It was halfway through that process that we realized that we didn’t need as big of a space that we had been renting for the last few years. So when it was time to apartment hunt for the big move, we made the decision that we were ready to downsize from our 1,065 sq. ft. 2-bedroom apartment. Soon after, I found myself signing our names on the dotted line for a 523 sq. ft. studio. in Washington D.C.

*Gulp* There was officially no turning back now.

We knew that if we were going to live in such a small space that we needed to take our minimalism journey to the next level. So we sat down and made a list of the changes that we would need to make in order to support this decision and came up with the following action items in hopes that they would help us accomplish our goal:

Sell our current furniture in order to buy smaller pieces that fit well and are functional in our new space: We had quite a bit of furniture in our last apartment that we knew would never fit in the new place. So we decided to sell all of it (with the exception of my desk and a small side table) so that we could purchase furniture that made more sense for our space.

Since we were buying minimal furniture, we wanted to choose pieces that could double as hidden storage so that we could make the most out of the space. So we purchased a storage ottoman and a bed frame that has two large drawers in it to make up for the fact that we no longer had a dresser in our bedroom and were down to just one small closet for the two of us. Plus, since we couldn’t fit a dining table into the new space (which we didn’t find out until the day our furniture was delivered) the ottoman also makes a fantastic make-shift table when it’s time for dinner.

Adopt the habits of Project 333: My husband and I absolutely LOVE clothes and shoes (I especially love accessories) and find great joy in putting together a killer outfit for an event or a date night out. In our last apartment, we each had our own full-size walk-in closets, plus a large storage closet in the foyer—all of which were filled to their max not too long ago. But while watching that documentary on Minimalism, I was introduced to an initiative called Project 333  that completely changed everything for us.

Project 333 is a fashion challenge driven by minimalism where you’re encouraged to dress with 33 items or less for 3 months. Essentially, that includes clothing, accessories, jewelry, outerwear, and shoes. But items like underwear, wedding rings, sentimental jewelry, in-home lounge/sleepwear and workout clothes don’t count towards the 33 items. So anything that doesn’t make the cut gets sealed up in a box to be stored away while you only use the 33 items that you’ve chosen until it’s time to do a refresh in 3 months.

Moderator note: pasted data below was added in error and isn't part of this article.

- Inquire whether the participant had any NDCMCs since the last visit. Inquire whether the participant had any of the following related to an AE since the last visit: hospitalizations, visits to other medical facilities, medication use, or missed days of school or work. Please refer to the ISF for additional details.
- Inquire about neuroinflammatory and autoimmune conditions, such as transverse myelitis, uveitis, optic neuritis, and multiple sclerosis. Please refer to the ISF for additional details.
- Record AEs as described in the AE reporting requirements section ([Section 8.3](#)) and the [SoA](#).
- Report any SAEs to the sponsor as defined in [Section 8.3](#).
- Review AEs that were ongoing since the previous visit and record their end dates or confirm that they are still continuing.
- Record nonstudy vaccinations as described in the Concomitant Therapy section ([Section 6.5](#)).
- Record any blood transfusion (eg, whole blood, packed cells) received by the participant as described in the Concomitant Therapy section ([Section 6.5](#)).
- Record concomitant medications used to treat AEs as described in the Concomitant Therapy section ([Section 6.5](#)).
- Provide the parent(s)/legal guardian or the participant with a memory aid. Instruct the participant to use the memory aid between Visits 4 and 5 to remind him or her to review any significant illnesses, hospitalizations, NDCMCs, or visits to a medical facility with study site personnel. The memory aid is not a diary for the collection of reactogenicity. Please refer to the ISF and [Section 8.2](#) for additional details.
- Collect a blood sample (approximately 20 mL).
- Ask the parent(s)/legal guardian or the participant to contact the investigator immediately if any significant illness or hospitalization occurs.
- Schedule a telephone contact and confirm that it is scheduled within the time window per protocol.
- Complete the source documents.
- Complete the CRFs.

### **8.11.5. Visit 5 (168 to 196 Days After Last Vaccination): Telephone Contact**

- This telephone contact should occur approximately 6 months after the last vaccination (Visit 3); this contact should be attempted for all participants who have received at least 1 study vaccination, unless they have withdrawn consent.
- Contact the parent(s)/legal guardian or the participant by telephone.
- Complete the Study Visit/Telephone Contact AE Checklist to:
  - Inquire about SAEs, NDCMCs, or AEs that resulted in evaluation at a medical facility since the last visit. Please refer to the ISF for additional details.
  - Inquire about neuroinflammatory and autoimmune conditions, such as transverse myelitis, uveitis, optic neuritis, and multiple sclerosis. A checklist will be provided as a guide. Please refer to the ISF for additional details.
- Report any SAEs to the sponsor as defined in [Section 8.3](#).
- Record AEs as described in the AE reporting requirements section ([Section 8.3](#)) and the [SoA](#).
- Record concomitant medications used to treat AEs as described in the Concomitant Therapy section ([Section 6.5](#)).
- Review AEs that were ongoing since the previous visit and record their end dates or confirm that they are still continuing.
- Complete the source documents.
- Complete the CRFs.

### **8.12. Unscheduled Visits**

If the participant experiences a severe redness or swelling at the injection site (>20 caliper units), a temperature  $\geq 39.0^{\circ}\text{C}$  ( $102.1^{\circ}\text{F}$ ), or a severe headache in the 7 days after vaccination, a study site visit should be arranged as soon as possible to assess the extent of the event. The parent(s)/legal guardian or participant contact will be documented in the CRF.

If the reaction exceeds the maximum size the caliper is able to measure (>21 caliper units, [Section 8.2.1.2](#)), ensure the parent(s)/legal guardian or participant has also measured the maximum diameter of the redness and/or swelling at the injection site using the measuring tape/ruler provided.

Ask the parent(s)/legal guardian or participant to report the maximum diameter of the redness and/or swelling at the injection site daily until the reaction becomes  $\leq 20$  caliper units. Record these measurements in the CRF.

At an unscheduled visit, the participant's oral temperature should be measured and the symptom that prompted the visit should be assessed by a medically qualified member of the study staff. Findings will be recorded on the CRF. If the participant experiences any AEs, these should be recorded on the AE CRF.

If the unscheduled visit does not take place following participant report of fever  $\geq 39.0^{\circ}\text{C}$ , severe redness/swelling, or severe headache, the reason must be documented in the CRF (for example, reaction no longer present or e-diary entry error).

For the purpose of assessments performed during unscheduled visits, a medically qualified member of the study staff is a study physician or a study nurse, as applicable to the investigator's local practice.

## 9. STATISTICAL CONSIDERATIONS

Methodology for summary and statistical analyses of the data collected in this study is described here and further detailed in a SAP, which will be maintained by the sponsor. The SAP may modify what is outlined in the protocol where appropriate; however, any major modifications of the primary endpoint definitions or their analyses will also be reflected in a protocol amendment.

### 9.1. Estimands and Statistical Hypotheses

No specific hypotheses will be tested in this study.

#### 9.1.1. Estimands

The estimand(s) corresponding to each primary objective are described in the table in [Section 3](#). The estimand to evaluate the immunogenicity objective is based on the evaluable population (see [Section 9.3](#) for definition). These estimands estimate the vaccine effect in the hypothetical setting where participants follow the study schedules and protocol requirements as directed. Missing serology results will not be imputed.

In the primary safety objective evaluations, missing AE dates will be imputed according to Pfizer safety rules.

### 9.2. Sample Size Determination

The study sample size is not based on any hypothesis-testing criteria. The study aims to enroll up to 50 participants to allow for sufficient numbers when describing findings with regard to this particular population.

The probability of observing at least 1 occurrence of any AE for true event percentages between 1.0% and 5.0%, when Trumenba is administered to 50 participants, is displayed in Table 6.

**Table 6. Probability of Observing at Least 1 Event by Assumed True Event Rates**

Doing this helped us realize that we both had so many pieces in our closets that we didn’t use. And quite frankly, we didn’t even miss most of them! Getting ready was no longer a hassle or a struggle because everything in our closet was intentionally curated. So when it came time for us to move, we decided that we were ready to take Project 333 to the next level.

And that’s when we made the decision to ONLY have 33 items each (give or take a few pieces) in our closet 24/7.

I’m not going to lie to you, this was HARD for us. Especially with sharing such a small space. But I can honestly say now that we’ve gotten into a rhythm with it, it feels so good to open our closet and only see things that we absolutely adore staring back at us organized in a way that makes it easy to get dressed every day. I now find that getting ready is more exciting and less time-consuming than ever before.

Plus, we have A LOT less laundry to deal with. Go figure!

One thing that was especially hard for me in this process was getting rid of accessories. I am 100% a sucker for cute, dainty little necklaces and dangling earrings. I used to not be able to walk into a store like Francesca’s without coming home with a bag filled with goodies. And it didn’t even phase me because the top of our dresser opened up to reveal and huge storage area just for displaying jewelry. But when we got rid of our dresser (and started implementing Project 333) I knew that I needed to curate my collection and find a way to properly store it without bringing another piece of furniture into our new space.

So that’s when I decided to use the inside of our closet door to create this little jewelry display with the few items that I truly adored. And I have to say, it’s now one of my favorite features in our home!

To create this, I picked up these gold adhesive Command hooks at Target and staggered them to make the display a little more eye-catching.

Purchase household items and make decisions to support our normal day-to-day lifestyle: I can’t tell you how many things we’ve purchased over the years because we “might” need to use them one day. Hell, we even rented that two-bedroom apartment at a $400/mo increase over the one-bedroom “just in case” anyone came to visit. Spoiler Alert: Visitors were scarce. And only a few months after we moved in, I found out that the company I was working with could no longer afford to keep me on the payroll.